I have highlighted the 3 tournaments separately and added a line of best fit for each. Both 6 Nations are very similar whilst the line for Autumn Internationals is a little flatter suggesting that large ranking gaps result in smaller score gaps than in the 6 Nations. I explored this further by building a multivariate regression model and I discovered that the more important factor is actually whether the stronger team is playing at home or away.
As the next chart shows, the difference is quite stark. When playing at home, stronger teams with a small ranking gap are expected to have a score gap of at least 10 points but if they are playing very weak teams, the expected score gap is not notably higher. However, when the stronger team plays away with a small ranking gap, the expected score gap is actually negative i.e. the weaker home team is expected to win. Conversely when the ranking gap is large for the stronger away team, they are expected to really put teams away.
This alternative model does make some sense to me. There has been quite a bit of talk recently that home advantage is becoming more important in the 6 Nations and this chart would appear to confirm that especially when a slightly weaker team plays at home. When the stronger team plays at home, it looks like they are a banker to win but can struggle to put away the weaker teams, perhaps because of high expectations that are difficult to deliver. I have added win probabilities for the stronger team using this model in the PROB2 column in the table above. Note the 4 completed weeks are shown in red since those matches were used to build the model whereas the blue figures are true predictions.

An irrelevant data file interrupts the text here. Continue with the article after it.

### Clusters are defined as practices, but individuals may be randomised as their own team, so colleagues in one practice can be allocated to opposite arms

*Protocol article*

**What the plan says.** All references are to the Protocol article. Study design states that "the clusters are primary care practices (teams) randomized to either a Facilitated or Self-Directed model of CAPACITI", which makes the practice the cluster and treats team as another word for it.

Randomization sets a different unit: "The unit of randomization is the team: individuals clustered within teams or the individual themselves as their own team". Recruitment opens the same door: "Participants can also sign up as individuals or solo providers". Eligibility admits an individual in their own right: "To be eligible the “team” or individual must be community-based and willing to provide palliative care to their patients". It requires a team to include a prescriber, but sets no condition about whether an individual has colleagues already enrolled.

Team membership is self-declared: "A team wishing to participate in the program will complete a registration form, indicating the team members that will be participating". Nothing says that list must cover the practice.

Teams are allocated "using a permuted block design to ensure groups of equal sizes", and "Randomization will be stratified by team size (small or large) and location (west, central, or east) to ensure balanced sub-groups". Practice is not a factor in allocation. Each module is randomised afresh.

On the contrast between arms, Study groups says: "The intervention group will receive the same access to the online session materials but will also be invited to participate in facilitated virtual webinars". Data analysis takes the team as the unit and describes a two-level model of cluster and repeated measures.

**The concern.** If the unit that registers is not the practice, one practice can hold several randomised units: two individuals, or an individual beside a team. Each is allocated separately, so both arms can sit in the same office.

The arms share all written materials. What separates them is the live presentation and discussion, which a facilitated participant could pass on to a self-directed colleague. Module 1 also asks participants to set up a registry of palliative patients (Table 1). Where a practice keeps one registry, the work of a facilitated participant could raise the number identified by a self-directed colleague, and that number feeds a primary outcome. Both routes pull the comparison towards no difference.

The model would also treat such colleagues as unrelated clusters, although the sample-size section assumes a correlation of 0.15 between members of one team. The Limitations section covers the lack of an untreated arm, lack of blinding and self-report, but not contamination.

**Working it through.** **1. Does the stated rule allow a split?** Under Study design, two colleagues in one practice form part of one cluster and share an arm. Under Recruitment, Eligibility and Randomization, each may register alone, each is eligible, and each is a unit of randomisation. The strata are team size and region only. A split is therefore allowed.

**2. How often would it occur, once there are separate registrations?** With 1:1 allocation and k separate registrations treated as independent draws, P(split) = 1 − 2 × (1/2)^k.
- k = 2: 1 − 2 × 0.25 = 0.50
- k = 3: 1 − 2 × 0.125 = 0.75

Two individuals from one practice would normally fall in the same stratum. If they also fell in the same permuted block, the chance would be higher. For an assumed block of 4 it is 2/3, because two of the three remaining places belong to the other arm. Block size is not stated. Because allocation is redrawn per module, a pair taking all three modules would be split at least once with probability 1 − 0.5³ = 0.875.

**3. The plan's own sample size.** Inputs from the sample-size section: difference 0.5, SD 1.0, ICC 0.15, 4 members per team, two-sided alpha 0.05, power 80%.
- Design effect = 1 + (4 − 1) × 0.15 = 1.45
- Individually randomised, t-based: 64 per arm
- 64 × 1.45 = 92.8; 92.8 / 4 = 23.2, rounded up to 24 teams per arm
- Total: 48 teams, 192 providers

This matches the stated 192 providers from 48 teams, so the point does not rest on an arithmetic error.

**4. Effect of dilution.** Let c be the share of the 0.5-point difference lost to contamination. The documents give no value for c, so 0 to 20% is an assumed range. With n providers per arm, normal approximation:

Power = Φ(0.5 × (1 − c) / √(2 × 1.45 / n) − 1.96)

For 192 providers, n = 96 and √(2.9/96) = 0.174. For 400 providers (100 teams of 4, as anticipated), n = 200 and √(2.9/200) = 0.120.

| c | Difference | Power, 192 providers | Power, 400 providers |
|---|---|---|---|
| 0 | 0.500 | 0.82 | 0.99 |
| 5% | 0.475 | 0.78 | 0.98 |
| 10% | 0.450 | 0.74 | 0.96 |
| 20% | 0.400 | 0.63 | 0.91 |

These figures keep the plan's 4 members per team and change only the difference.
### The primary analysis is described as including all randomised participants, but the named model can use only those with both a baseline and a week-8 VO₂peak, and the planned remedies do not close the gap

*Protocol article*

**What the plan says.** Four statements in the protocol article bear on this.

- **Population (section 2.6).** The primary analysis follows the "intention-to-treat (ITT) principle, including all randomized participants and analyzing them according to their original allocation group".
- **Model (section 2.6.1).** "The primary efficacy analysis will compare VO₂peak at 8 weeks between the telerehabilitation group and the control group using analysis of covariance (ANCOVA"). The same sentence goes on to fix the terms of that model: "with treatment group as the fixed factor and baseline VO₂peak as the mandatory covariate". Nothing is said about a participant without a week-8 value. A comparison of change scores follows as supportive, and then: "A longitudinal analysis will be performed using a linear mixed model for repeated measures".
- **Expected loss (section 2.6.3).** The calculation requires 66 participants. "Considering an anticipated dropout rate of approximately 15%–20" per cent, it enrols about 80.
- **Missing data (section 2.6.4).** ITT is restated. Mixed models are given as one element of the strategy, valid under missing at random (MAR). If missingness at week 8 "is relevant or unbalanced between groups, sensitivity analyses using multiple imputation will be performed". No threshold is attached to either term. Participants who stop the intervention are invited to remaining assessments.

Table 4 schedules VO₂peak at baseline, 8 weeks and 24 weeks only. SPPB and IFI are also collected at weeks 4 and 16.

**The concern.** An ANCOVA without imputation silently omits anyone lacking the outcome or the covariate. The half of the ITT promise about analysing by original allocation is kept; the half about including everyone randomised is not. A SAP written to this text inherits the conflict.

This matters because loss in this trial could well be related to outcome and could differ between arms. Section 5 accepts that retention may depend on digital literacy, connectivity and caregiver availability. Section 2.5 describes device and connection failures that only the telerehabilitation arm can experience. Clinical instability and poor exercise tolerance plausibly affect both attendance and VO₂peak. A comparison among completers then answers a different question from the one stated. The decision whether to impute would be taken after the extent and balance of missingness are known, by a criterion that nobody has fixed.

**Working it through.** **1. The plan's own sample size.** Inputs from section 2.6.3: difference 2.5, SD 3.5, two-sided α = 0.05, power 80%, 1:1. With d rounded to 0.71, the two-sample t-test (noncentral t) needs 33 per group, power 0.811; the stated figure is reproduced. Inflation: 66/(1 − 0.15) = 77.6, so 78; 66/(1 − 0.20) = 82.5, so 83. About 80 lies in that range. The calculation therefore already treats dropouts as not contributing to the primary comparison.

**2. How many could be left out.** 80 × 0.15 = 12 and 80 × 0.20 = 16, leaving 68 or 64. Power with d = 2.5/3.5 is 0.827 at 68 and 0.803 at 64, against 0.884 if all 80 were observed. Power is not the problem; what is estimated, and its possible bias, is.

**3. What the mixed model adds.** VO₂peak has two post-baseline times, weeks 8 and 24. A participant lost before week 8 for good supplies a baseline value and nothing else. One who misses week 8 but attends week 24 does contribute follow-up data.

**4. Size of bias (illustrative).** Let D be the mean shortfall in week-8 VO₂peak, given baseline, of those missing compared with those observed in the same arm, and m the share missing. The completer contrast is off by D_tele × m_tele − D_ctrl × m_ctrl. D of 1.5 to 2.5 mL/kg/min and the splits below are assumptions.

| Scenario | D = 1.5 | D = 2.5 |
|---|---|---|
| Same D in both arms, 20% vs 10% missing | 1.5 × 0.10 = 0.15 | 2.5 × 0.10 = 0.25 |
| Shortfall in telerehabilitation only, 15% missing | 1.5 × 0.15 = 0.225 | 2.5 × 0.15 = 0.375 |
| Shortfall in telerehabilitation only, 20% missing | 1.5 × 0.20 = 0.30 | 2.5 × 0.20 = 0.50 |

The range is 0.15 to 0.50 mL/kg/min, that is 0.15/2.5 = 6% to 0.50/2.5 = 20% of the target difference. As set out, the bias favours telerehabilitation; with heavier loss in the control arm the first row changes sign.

This alternative model has dramatic implications for the England v Ireland game as it points to England being clear favourites to win and to scupper Ireland’s Grand Slam chances which would be a reversal of last year which was also a prediction error for the basic model. So which model is right? To help answer this, I looked back at all Grand Slam attempts (whether successful or not) since the 1970s (shown in the table) and counted the success rate for those attempting Grand Slams at home and those attempting away from home. The years highlighted black were winner takes all encounters and are counted separately with the success of the home team recorded in the table.
The difference in success rates is very noticeable especially in the 6 Nations era. What is particularly striking is that all England’s grand slam attempts in the 6N era have been away from home which is in stark contrast to the 5 Nations era under Will Carling when nearly all attempts were at home. Three times, Ireland were the team thwarting England but they are also one of the two teams to have won a grand slam away from home in the 6 Nations era. This also puts Wales’ attempts at Grand Slams in context as all of their successes have come at home.
An advantage of the new expected score gap model is that this could be used to predict losing bonus points. I have not yet done this and I am sticking to my current model of giving a losing bonus point to the weaker team where the ranking gap is less than 7 points and a 4 try bonus point to the stronger team where the ranking gap is greater than 14 points. This means that I am predicting both Ireland & France will get losing bonus points resulting in a final table that looks like this. It would also mean that France would have 3 losing bonus points from all 3 of their losses which would have to be regarded as some progress especially given their dire performances in recent years.